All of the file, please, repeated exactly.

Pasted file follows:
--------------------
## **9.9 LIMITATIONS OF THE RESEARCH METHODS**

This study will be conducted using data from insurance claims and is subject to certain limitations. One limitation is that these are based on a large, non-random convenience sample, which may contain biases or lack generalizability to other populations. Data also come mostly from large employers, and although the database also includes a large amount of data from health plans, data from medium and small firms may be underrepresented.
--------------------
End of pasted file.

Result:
## **9.9 LIMITATIONS OF THE RESEARCH METHODS**

This study will be conducted using data from insurance claims and is subject to certain limitations. One limitation is that these are based on a large, non-random convenience sample, which may contain biases or lack generalizability to other populations. Data also come mostly from large employers, and although the database also includes a large amount of data from health plans, data from medium and small firms may be underrepresented.